J500 Media and the Environment


Better Eating through Sustainability by marybethw

earthapple What does it mean to live sustainably? When it comes to food, many often only think of production — was this lettuce grown organically? how far did it travel to get to my kitchen? With the growth of such food venues as farmers markets and CSAs, more people now have more access to sustainable options than in the recent past. (I put it like that since, not so long ago, when humans lived closer to the land and we didn’t rely on “better [eating] through chemistry,” sustainably produced food was more often the norm.)

While food production is an important aspect, it is also important to keep in mind the other aspects of maintaining a sustainable lifestyle in today’s society. For example, even if that onion was farmed organically by a farmer, say, 20 miles from you, what was it’s environmental impact? True, produce grown under the above conditions do not have the same impact as produce grown across the country (even if grown organically). The impact is even worse when you turn to meat production. The true cost might shock you.

Judy Wicks points out that another important facet of living sustainably is the human facet. Did the workers/producers get fair, living wage for their product? Or were they treated little better than drones? As Wicks points out, looking for products that have been fair trade certified helps create a strong and stable community.

By this point, you may be thinking, “My god! I’m hungry! I just want to eat!” And it is true that, with so much to think about, organic, sustainable, fair trade, humane, etc, it may seem just too daunting; it’s much easier to not think about our meal’s pedigree. But, our current, mainstream food lifestyle is not sustainable and we are already feeling the impact (e.g. global warming, health problems, etc). So, while it may be easier to close our eyes now, it will only be harder to explain to the next generation why we did not try to better their environment, why you just had to have that out of season, conventionally grown kiwi.

~Mary Beth

Image from: worldwatch.org

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4 Comments so far
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It is hard living so far away from where out food is grown. I really liked the city planning stuff from Spain that we saw in KC. It was interesting to see how high-rises were being incorporated into a growing landscape. At some point we’re going to have to stop the technology and convenience craze and get back to basics!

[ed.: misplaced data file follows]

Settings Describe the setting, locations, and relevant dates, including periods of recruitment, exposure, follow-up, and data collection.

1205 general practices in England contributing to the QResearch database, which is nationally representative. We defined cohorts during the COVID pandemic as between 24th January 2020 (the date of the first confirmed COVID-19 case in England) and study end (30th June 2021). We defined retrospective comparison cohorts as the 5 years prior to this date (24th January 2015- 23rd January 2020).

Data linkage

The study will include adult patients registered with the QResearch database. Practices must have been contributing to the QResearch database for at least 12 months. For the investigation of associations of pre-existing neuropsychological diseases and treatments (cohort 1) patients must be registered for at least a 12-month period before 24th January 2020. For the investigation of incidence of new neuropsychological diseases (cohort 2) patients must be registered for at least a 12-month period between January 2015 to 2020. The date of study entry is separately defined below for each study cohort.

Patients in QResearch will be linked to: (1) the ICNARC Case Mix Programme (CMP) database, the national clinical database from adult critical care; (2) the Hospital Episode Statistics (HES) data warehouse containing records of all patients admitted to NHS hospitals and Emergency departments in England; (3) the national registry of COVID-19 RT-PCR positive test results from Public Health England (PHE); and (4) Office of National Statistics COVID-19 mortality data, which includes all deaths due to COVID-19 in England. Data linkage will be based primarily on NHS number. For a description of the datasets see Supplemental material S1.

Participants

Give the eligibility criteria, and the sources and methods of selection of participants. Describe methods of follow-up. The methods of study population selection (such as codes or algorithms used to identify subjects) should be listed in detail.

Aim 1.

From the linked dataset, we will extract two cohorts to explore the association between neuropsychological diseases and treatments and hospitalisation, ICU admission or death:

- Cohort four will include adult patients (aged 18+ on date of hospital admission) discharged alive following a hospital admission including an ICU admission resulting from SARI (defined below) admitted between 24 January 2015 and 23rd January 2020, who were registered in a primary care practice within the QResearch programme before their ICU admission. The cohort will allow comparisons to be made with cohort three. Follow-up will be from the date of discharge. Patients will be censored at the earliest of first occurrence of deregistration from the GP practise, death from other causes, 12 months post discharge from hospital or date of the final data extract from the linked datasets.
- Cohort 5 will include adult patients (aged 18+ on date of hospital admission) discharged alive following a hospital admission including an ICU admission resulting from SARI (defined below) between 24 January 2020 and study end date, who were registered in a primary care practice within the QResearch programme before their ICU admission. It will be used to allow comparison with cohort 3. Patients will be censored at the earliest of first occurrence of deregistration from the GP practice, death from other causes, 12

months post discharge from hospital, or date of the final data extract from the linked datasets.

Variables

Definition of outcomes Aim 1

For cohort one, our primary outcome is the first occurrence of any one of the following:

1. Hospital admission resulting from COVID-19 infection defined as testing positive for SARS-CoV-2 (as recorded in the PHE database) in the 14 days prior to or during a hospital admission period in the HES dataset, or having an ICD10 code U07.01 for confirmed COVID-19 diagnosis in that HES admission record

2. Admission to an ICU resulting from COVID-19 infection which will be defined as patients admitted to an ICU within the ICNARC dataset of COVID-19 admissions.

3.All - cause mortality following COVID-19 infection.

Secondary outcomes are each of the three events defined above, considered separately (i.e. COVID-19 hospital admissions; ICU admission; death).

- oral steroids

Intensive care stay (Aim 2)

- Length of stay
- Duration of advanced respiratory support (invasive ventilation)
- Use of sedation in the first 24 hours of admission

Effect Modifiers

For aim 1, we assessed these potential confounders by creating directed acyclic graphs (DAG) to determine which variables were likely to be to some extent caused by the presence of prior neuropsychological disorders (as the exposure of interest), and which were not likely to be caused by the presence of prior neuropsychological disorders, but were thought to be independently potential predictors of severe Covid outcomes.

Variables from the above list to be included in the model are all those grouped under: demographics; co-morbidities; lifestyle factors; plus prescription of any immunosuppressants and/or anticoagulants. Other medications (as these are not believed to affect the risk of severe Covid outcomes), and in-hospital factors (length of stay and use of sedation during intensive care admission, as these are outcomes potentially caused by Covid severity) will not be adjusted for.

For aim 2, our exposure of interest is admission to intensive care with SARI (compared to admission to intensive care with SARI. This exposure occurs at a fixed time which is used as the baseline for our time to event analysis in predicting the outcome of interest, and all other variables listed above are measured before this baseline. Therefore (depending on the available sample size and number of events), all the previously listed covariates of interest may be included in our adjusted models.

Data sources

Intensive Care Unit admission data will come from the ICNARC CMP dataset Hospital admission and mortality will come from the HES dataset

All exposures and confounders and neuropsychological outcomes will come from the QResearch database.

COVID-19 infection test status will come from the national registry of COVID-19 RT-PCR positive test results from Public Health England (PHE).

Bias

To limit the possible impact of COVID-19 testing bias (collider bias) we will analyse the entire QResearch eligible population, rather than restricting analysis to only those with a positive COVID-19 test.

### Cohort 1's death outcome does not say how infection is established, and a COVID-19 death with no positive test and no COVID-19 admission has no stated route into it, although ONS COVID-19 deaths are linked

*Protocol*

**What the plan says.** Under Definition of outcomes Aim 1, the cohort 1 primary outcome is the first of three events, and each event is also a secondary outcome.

Comment by meganr21

I agree, I feel the same disconnect. We’ve become so accustomed to seeing our food inside and away from its natural environment that its difficult to realize its impact (and our impact) on the world around us. If a change is to be made in how we produce our food, a change in our perception of food must first be made.

Comment by janiec52

The questions that you ask at the beginning of this post ring so true, especially in a society that throws “sustainable” around like it’s nothing. And in turn, the meaning starts to turn into nothing.

What does sustainable mean? How can we define it when it comes to food?

Comment by Lauren Keith

Two responses: First, I don’t think we have to stick with living far from our food — there are quite a number (and even that’s growing) of options that allow you to know where your food comes from. Granted that it might take a little more work, but I think it’s something we need to do more of.

Secondly, I’m honestly not sure how to define sustainability. While, yes, it can mean living in balance with the earth, other humans, etc., because it is impossible to not leave some mark behind (no matter how hard you try), it’s hard to stick to a concrete definition. Although that may seem an “easy way out,” I do think we have to be careful in “defining” things — the more rigidly we stick to one idea, the easier it is to turn people away (or, to put it another way, the easier it is for someone to say “there’s no way I can do that” and, therefore, not even try).

Comment by marybethw




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